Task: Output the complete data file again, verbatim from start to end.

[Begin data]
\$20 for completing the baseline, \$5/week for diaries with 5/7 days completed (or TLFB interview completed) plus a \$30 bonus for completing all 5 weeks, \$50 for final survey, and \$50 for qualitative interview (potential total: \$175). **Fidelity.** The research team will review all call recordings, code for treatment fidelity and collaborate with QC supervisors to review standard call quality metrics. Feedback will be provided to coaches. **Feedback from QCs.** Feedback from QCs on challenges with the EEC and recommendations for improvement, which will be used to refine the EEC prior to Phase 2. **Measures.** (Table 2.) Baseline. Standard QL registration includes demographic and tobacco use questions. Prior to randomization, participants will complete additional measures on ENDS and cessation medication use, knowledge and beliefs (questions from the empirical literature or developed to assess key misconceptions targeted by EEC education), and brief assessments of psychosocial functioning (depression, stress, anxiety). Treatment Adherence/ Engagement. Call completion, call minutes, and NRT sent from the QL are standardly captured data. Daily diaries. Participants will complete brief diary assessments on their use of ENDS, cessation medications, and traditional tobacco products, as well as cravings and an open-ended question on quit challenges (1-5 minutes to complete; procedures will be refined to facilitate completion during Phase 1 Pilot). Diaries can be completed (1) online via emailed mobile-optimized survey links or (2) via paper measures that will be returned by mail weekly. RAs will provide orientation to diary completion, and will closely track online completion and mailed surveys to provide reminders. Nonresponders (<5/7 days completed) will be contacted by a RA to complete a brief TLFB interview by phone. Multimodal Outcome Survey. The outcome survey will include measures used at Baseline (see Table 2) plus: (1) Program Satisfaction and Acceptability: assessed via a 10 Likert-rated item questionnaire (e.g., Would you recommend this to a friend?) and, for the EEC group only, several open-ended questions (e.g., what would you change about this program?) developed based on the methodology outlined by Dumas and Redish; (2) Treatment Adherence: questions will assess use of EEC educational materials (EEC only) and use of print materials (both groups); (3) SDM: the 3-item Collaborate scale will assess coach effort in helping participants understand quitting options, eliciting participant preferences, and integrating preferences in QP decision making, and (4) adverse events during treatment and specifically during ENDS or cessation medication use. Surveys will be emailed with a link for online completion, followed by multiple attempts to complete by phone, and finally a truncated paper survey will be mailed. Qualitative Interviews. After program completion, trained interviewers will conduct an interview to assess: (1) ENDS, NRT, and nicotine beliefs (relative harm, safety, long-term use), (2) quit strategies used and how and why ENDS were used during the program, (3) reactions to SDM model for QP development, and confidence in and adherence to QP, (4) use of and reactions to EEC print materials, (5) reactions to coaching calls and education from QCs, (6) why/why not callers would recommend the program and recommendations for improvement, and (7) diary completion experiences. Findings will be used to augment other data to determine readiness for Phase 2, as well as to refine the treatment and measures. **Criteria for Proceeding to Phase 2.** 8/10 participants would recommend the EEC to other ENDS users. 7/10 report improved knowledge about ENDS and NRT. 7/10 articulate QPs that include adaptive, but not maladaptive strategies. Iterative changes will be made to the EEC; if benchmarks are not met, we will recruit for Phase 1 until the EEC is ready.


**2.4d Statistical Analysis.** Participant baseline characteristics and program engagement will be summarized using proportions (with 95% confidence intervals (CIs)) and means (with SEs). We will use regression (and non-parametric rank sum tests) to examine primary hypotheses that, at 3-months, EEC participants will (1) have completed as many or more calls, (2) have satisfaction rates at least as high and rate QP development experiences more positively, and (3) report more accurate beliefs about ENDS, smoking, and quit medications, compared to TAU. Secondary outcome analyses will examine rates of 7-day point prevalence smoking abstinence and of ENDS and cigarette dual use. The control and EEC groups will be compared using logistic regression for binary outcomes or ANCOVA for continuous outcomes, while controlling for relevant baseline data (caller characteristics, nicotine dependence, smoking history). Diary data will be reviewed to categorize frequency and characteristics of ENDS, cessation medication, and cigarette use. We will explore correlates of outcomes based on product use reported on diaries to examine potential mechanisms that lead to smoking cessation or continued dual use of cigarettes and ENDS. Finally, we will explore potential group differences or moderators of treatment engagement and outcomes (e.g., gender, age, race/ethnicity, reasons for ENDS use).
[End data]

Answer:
\$20 for completing the baseline, \$5/week for diaries with 5/7 days completed (or TLFB interview completed) plus a \$30 bonus for completing all 5 weeks, \$50 for final survey, and \$50 for qualitative interview (potential total: \$175). **Fidelity.** The research team will review all call recordings, code for treatment fidelity and collaborate with QC supervisors to review standard call quality metrics. Feedback will be provided to coaches. **Feedback from QCs.** Feedback from QCs on challenges with the EEC and recommendations for improvement, which will be used to refine the EEC prior to Phase 2. **Measures.** (Table 2.) Baseline. Standard QL registration includes demographic and tobacco use questions. Prior to randomization, participants will complete additional measures on ENDS and cessation medication use, knowledge and beliefs (questions from the empirical literature or developed to assess key misconceptions targeted by EEC education), and brief assessments of psychosocial functioning (depression, stress, anxiety). Treatment Adherence/ Engagement. Call completion, call minutes, and NRT sent from the QL are standardly captured data. Daily diaries. Participants will complete brief diary assessments on their use of ENDS, cessation medications, and traditional tobacco products, as well as cravings and an open-ended question on quit challenges (1-5 minutes to complete; procedures will be refined to facilitate completion during Phase 1 Pilot). Diaries can be completed (1) online via emailed mobile-optimized survey links or (2) via paper measures that will be returned by mail weekly. RAs will provide orientation to diary completion, and will closely track online completion and mailed surveys to provide reminders. Nonresponders (<5/7 days completed) will be contacted by a RA to complete a brief TLFB interview by phone. Multimodal Outcome Survey. The outcome survey will include measures used at Baseline (see Table 2) plus: (1) Program Satisfaction and Acceptability: assessed via a 10 Likert-rated item questionnaire (e.g., Would you recommend this to a friend?) and, for the EEC group only, several open-ended questions (e.g., what would you change about this program?) developed based on the methodology outlined by Dumas and Redish; (2) Treatment Adherence: questions will assess use of EEC educational materials (EEC only) and use of print materials (both groups); (3) SDM: the 3-item Collaborate scale will assess coach effort in helping participants understand quitting options, eliciting participant preferences, and integrating preferences in QP decision making, and (4) adverse events during treatment and specifically during ENDS or cessation medication use. Surveys will be emailed with a link for online completion, followed by multiple attempts to complete by phone, and finally a truncated paper survey will be mailed. Qualitative Interviews. After program completion, trained interviewers will conduct an interview to assess: (1) ENDS, NRT, and nicotine beliefs (relative harm, safety, long-term use), (2) quit strategies used and how and why ENDS were used during the program, (3) reactions to SDM model for QP development, and confidence in and adherence to QP, (4) use of and reactions to EEC print materials, (5) reactions to coaching calls and education from QCs, (6) why/why not callers would recommend the program and recommendations for improvement, and (7) diary completion experiences. Findings will be used to augment other data to determine readiness for Phase 2, as well as to refine the treatment and measures. **Criteria for Proceeding to Phase 2.** 8/10 participants would recommend the EEC to other ENDS users. 7/10 report improved knowledge about ENDS and NRT. 7/10 articulate QPs that include adaptive, but not maladaptive strategies. Iterative changes will be made to the EEC; if benchmarks are not met, we will recruit for Phase 1 until the EEC is ready.


**2.4d Statistical Analysis.** Participant baseline characteristics and program engagement will be summarized using proportions (with 95% confidence intervals (CIs)) and means (with SEs). We will use regression (and non-parametric rank sum tests) to examine primary hypotheses that, at 3-months, EEC participants will (1) have completed as many or more calls, (2) have satisfaction rates at least as high and rate QP development experiences more positively, and (3) report more accurate beliefs about ENDS, smoking, and quit medications, compared to TAU. Secondary outcome analyses will examine rates of 7-day point prevalence smoking abstinence and of ENDS and cigarette dual use. The control and EEC groups will be compared using logistic regression for binary outcomes or ANCOVA for continuous outcomes, while controlling for relevant baseline data (caller characteristics, nicotine dependence, smoking history). Diary data will be reviewed to categorize frequency and characteristics of ENDS, cessation medication, and cigarette use. We will explore correlates of outcomes based on product use reported on diaries to examine potential mechanisms that lead to smoking cessation or continued dual use of cigarettes and ENDS. Finally, we will explore potential group differences or moderators of treatment engagement and outcomes (e.g., gender, age, race/ethnicity, reasons for ENDS use).